Hello A.B.L.E. Friends,
As some of our more devoted followers may know, I’m on teaching sabbatical from A.B.L.E. this year as I pursue a master degree in Applied Theatre from Royal Central School for Speech and Drama. I’m in the land of Shakespeare and was excited to spend part of this past weekend celebrating his 453rd birthday on the South Bank at Shakespeare’s Globe Theatre. Throughout the weekend, fans of the Bard strung roses through the gates infront of the theatre, and I was with a crowd that packed the wooden O to see Romeo & Juliet under the stars on Saturday night.
I have an unabashed soft spot for Shakespeare, and I’ve spoken before about why I feel Shakespeare is the perfect fit for our ensemble. But of course, I know that there are others for whom Shakespeare instils thoughts of fear, boredom, or isolation. Without fail, each time A.B.L.E. embarks on a new Shakespeare play I hear the same comments:
“I don’t know if I’ll understand it…”
“How will that work?”
“That’s going to be really hard”
“Aren’t you setting them up to fail?”
I’ve heard similar responses to our most recent programming choice of Pirates of Penzance. Let’s be honest, when you hear the word “opera” what picture pops into your head? Who is opera for? Do you belong at the opera?
These concerns are well-meaning; we are all hoping to nurture positive experiences from our ensemble and to see our actors succeed. It’s no secret the actors in our ensemble are working against societal preconceptions. And so, in its own way, is classical theatre. There is an automatic implication that it’s hard to understand. It’s foreign. It should be held at arms-length. It has to be treated “a certain way.”
This is why, while our devised shows like Such Stuff and What You Will are a crucial part of our programming, classical theatre has and will remain a cornerstone of A.B.L.E.’s work in all our many incarnations over the years. Shakespeare, yes, but also Dickens, Carrol, and now Gilbert & Sullivan.
A canonical story has a sense of universality to it that appeals across generations and demographics. But, beyond that, they have weight. There is something for our actors to know that what they’re working on is revered, and that they are next in a long line of actors who have tackled a cherished role. When Rachel became the first actor to officially graduate from A.B.L.E.’s core ensemble at 22, she had a resume that would make many professional actors seethe with jealousy – Juliet, Puck, Titania, The Wicked Witch, Katherine, Caliban, The Red Queen, Viola – these roles reflect an emotional and physical diversity worth aspiring to. By picking stories of high value, we also value our actors and their depth. It shows our confidence in them, and, so doing, helps them develop confidence in themselves. We're also hopefully challenging our audiences to change their perceptions too.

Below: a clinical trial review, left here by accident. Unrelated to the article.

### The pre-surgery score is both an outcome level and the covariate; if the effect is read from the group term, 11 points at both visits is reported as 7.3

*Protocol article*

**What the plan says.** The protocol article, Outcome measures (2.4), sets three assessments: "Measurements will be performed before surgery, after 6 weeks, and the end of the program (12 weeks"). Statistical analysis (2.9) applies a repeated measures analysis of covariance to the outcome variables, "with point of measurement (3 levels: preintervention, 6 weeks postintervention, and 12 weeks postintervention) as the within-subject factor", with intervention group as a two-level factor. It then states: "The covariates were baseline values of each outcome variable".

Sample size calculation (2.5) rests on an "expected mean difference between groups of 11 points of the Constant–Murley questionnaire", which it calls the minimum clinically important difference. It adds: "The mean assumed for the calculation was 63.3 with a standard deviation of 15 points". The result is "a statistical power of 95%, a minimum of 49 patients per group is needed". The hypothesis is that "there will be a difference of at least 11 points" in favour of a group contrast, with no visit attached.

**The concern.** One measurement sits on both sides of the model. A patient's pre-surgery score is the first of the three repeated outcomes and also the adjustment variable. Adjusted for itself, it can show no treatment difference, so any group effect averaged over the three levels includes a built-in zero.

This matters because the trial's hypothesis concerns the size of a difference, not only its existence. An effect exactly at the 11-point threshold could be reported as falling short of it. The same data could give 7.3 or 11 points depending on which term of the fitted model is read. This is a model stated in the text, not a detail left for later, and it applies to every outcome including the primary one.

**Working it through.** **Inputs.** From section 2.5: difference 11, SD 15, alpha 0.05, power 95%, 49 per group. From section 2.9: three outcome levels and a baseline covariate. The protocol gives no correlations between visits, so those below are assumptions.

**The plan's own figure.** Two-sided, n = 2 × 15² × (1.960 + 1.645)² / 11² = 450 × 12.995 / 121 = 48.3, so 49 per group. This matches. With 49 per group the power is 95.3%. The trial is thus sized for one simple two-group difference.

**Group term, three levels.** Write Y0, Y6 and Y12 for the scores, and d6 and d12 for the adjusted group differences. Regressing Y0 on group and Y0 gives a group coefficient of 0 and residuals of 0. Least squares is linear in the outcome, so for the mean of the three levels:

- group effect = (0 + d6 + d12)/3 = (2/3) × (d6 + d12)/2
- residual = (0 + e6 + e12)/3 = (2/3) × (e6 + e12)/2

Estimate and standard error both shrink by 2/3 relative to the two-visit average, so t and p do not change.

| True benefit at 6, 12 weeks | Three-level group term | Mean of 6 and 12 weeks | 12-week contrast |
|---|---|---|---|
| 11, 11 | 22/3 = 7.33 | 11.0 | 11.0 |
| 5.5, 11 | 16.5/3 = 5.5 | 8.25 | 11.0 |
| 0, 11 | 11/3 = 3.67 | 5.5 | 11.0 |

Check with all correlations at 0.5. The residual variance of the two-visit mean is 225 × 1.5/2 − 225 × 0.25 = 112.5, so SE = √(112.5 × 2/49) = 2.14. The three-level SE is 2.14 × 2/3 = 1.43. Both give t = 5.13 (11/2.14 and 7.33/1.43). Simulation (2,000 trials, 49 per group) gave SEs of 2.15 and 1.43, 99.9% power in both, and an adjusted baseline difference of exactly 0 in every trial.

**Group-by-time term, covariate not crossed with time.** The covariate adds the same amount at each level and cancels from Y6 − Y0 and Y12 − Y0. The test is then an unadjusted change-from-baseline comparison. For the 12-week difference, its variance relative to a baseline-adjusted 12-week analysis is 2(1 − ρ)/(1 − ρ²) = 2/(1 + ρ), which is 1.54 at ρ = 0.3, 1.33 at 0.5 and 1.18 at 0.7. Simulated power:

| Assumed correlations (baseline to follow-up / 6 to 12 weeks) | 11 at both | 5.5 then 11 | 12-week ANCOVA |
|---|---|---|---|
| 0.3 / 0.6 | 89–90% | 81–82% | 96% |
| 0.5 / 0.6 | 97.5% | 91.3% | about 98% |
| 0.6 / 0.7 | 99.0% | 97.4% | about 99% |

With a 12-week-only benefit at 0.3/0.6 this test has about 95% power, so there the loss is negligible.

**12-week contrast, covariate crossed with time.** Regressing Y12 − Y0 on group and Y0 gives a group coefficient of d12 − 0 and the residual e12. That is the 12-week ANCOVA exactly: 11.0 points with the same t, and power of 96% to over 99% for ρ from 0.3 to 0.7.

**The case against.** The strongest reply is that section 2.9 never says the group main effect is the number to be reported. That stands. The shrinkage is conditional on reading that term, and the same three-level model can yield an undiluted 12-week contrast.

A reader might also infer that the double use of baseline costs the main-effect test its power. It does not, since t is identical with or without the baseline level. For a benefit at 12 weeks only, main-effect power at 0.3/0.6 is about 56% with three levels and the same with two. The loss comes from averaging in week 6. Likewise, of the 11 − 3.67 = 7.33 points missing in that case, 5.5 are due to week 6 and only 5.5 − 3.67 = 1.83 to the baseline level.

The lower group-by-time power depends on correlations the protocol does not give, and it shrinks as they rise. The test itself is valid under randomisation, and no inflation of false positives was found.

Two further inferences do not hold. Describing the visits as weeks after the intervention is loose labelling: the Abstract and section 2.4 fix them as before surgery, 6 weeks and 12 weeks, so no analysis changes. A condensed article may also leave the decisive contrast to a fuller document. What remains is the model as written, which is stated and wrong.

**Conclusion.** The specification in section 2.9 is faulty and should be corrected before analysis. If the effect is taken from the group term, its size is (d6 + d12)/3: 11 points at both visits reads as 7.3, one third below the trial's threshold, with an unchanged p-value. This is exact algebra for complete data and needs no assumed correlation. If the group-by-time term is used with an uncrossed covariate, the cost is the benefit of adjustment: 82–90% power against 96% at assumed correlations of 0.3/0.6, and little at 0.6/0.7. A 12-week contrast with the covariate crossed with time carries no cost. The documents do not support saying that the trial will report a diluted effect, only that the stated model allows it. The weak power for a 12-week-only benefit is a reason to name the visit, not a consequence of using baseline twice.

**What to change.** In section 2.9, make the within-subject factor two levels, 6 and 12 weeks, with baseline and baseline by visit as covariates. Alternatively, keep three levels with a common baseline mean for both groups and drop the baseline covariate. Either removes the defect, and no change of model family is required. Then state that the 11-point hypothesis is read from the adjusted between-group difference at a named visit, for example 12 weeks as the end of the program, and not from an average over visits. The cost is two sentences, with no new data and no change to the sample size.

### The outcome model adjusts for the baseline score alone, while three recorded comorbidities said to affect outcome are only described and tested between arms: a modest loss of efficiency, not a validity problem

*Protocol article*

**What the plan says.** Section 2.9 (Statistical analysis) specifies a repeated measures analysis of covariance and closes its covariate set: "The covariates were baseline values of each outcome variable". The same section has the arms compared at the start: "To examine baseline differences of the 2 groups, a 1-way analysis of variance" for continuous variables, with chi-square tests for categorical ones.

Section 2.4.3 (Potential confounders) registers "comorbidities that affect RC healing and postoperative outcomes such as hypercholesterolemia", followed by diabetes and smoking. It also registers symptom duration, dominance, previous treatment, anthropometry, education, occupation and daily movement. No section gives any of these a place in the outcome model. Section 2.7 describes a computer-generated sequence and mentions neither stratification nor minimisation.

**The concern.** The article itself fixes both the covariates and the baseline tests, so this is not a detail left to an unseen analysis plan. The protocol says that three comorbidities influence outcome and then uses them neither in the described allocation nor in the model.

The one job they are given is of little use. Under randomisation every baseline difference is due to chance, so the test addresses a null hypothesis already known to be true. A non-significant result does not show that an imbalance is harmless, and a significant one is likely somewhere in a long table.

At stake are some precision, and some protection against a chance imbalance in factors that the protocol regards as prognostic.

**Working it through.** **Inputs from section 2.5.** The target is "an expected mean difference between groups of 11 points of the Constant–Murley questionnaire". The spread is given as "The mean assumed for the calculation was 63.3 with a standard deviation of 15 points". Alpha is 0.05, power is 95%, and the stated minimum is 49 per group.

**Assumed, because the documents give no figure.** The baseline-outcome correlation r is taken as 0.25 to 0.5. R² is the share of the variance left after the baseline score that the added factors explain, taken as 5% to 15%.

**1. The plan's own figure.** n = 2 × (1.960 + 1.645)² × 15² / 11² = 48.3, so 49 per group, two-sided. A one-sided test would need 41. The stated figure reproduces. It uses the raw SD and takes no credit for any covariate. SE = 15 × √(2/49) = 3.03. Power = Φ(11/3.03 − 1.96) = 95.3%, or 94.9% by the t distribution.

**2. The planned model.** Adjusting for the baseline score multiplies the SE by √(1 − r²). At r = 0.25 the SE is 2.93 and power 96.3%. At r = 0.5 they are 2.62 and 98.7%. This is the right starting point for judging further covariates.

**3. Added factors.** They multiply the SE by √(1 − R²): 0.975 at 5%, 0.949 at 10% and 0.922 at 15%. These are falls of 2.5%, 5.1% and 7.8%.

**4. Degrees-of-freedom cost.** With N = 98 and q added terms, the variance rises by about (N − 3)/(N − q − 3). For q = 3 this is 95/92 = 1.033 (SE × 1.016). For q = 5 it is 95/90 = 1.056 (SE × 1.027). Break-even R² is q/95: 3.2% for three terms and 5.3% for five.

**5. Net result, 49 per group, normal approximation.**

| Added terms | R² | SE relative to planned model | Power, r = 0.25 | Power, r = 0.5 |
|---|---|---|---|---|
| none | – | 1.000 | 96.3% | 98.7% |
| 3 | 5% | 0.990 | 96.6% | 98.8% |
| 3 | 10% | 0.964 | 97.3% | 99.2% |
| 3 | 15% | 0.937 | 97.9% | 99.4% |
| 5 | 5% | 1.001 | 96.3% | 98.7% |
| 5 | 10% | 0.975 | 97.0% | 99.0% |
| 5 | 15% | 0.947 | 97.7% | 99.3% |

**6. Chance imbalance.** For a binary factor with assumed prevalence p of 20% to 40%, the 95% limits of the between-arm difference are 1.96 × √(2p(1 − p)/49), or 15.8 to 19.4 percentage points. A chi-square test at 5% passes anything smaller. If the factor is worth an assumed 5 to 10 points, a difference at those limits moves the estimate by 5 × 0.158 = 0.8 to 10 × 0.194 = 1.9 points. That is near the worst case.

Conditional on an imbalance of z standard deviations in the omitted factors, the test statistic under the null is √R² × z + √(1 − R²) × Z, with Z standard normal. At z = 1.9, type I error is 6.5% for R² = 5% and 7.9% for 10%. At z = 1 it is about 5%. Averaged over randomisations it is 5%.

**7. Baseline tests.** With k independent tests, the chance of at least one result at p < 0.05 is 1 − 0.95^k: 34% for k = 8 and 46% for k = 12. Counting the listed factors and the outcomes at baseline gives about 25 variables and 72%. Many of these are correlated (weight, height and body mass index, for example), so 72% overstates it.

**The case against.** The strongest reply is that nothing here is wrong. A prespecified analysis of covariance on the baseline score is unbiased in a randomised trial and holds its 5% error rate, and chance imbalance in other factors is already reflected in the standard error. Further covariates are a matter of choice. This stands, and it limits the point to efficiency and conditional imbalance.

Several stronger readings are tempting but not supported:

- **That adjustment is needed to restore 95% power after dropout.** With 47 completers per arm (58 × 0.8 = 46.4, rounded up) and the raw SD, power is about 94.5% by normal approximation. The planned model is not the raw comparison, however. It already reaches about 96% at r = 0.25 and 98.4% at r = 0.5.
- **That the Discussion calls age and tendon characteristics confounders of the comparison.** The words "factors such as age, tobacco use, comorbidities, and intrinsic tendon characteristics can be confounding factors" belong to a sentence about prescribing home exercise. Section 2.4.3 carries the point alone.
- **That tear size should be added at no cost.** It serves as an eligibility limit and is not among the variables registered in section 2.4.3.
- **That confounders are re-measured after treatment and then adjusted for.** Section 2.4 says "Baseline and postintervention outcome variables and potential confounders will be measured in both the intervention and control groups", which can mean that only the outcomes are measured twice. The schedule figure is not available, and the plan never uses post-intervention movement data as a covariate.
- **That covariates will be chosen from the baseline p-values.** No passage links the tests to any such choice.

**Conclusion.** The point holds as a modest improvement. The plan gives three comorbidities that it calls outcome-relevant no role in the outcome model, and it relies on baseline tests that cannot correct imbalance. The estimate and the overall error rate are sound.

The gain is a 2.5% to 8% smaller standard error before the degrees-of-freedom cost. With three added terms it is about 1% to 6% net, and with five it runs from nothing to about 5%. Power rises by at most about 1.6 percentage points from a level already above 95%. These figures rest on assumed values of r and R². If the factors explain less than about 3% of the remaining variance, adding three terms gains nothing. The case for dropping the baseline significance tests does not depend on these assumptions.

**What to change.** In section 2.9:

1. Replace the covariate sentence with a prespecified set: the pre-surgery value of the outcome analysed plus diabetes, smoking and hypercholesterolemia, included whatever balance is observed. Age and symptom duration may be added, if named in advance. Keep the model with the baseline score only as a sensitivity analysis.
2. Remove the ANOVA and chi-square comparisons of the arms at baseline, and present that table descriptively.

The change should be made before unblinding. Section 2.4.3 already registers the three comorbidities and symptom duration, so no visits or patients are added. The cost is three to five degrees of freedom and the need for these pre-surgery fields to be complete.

Our goal at A.B.L.E. is to ensure everyone feels they have a place, and everyone has equal access to artistic opportunities. Whether that’s field trips to see professional productions and adaptations, making our own pieces, or tackling a classic story, we believe the theatre is for everybody. Not just our ensemble, but YOU too.
I hope we’ll see you at Victory Gardens on Saturday May 20th at 1pm for A.B.L.E.’s first operetta. Maybe it will be your first operetta too. Don’t worry, you belong there.
With love and thanks for your continued support,